A year of virtual learning as a high school student: How COVID-19 got teens thinking about politics

As part of their Report for America service project, corps members and staff reporters Abbey Marshall and H.L. Comeriato worked with an Ellet Community Learning Center news writing class, taught by Emily Lees, to help students write narrative pieces about their lives as high school students during the COVID-19 pandemic. These are student dispatches from various points of the previous school year.

by Sebastian Shumate

Before the presidential election, my dad and I would sit on the couch watching the news, and inevitably, COVID-19 updates would pop up at the bottom of the screen. 

Over the last year, news coverage has focused on two things: COVID and national politics. If you use a social media platform, have a TV or talk to family or friends, then you have likely heard how much COVID and politics are intertwined. COVID is one of the biggest problems that the U.S. has ever faced, and it has changed life for teens across the country, from distance learning and limited interaction with friends and family, to the way young people think about national politics in their own lives. 

Some Americans have chosen to accept the reality of the virus, while others have not. Some people choose not to wear a mask, social distance, or practice basic hand sanitizing. Lawmakers have played such a big role in how Americans are dealing with COVID, and as a result, teens are becoming more aware of politics on a national scale.

I talked to a few people who have also been following current events to find out how national politics have influenced the way they deal with the pandemic. 

My dad, James Shumate, has been more involved in politics than I am. “My decision was almost set in stone, but I wanted to see how these candidates handled the virus and what they were going to do with it,” he said in regards to voting for president.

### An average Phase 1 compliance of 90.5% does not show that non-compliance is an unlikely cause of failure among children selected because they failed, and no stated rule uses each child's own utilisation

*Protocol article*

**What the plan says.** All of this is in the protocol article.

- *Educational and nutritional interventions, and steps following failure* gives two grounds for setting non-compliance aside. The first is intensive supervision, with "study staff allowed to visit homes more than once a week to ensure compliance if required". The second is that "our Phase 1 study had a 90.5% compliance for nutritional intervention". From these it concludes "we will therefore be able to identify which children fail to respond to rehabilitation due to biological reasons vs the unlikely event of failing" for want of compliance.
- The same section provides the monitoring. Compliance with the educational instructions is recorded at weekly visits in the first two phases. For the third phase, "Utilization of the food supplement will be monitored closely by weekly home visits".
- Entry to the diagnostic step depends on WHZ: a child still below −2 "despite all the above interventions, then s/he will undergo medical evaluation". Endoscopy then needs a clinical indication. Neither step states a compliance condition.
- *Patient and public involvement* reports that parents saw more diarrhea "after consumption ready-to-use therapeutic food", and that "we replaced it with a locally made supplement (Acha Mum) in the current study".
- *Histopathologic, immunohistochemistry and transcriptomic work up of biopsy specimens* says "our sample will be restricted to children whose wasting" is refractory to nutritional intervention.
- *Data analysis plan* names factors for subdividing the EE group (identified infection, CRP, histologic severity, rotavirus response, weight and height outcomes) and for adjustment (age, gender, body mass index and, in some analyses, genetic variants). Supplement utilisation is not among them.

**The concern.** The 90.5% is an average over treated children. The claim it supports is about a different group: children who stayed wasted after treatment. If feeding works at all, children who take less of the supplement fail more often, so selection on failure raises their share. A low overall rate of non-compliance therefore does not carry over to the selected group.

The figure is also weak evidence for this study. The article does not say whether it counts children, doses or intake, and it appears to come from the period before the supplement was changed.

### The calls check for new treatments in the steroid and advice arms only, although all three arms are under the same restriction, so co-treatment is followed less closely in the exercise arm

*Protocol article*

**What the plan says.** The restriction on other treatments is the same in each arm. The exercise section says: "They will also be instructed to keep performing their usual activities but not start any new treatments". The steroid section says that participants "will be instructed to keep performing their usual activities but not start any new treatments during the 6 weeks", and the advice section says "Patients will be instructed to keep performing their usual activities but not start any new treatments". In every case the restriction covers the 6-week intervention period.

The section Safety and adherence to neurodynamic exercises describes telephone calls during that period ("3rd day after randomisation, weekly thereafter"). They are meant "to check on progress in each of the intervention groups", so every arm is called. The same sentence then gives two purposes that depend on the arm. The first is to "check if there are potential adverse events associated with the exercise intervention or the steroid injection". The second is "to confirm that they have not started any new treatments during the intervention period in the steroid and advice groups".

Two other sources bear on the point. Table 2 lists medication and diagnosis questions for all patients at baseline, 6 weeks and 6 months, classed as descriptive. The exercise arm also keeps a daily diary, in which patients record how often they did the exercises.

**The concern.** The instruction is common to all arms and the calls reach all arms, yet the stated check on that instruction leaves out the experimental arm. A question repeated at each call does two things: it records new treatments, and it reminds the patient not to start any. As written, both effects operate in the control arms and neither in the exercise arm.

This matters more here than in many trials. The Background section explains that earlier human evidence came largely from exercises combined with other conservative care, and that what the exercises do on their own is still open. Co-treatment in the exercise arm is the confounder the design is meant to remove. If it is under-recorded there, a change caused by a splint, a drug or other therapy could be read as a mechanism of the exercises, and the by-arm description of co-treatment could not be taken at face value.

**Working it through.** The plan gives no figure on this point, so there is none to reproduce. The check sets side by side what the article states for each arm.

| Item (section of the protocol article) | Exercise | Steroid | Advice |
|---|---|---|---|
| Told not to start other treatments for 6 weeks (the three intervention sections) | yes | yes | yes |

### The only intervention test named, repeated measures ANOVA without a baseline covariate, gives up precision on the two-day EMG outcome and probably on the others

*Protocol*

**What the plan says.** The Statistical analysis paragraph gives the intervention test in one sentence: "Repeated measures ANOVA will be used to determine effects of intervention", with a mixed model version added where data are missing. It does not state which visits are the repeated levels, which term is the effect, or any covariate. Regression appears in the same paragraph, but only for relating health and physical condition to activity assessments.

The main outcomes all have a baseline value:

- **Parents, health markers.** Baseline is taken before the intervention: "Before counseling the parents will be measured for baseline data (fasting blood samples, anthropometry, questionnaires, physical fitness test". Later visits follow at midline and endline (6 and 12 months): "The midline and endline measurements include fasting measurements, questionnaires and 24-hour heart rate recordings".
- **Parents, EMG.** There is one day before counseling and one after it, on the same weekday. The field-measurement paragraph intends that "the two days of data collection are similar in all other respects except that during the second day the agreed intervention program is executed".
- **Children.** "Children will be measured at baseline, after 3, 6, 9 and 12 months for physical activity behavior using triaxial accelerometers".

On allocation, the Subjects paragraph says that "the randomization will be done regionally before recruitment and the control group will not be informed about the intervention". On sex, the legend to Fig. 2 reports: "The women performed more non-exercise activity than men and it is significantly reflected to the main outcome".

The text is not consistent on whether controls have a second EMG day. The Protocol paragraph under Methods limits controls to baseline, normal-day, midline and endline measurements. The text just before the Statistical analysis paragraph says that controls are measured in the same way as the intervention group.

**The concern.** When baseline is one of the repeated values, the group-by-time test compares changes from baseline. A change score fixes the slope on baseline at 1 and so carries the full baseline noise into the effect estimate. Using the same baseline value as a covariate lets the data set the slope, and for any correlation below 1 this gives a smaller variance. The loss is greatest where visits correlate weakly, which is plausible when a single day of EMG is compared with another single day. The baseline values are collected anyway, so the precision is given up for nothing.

Adults aren’t the only ones interested in politics. Many teens are very proactive and have strong opinions on this matter. Everyone has a voice, and now more than ever teens have been strongly interested in having theirs heard.

For example, I cannot vote yet, but I have been more involved and focused on politics than ever before. Maybe it comes with age, but I do not think that is the case. Things felt different in 2020, anda president  should be able to handle a national pandemic accordingly and safely. I believe we cannot keep denying the numbers of cases and deaths, and that something has to be done. 

Between February 2020 and May 2020, there were more than 38,000 cases and more than 900 deaths in Summit County. 541,013 people live in Summit County. If you compare this to 2019, a total of 83 people died in Summit County. The numbers went up drastically from pre-COVID days.

But my opinion alone isn’t going to cut it, so I asked people my own age what they think about the connection between COVID and national politics. I asked my friend, Jagger Cook, if his response to COVID was influenced by the political candidates he supports. “At first it did,” Cook said. “Then I looked at the numbers and I realized that [President Trump] was an idiot.”

“No, I didn’t treat COVID [differently] based on who I support,” my other friend Trevor Ingham said. “My family is Republican but we didn’t treat COVID any differently than a Democratic family would’ve. We wore our masks and followed the regulations given by the government.”

In my opinion, I think things are going to change. We have elected a new president, Joe Biden, who has different ideas and a different plan to try and stop the spread of COVID-19. However, how is this going to shape us? This is how a lot of kids are growing up now, so will this have a long lasting effect? Will this situation change how teens see politics and will they stay more involved?

The future may be full of questions, but for now, we can try to prevent the spread of COVID-19. Wear your mask and stay safe!

Sebastian Shumate is a student at Ellet Community Learning Center. This piece was published as part of a collaborative project between Report for America corps members Abbey Marshall and H.L. Comeriato and Ellet CLC’s news writing class taught by Emily Lees.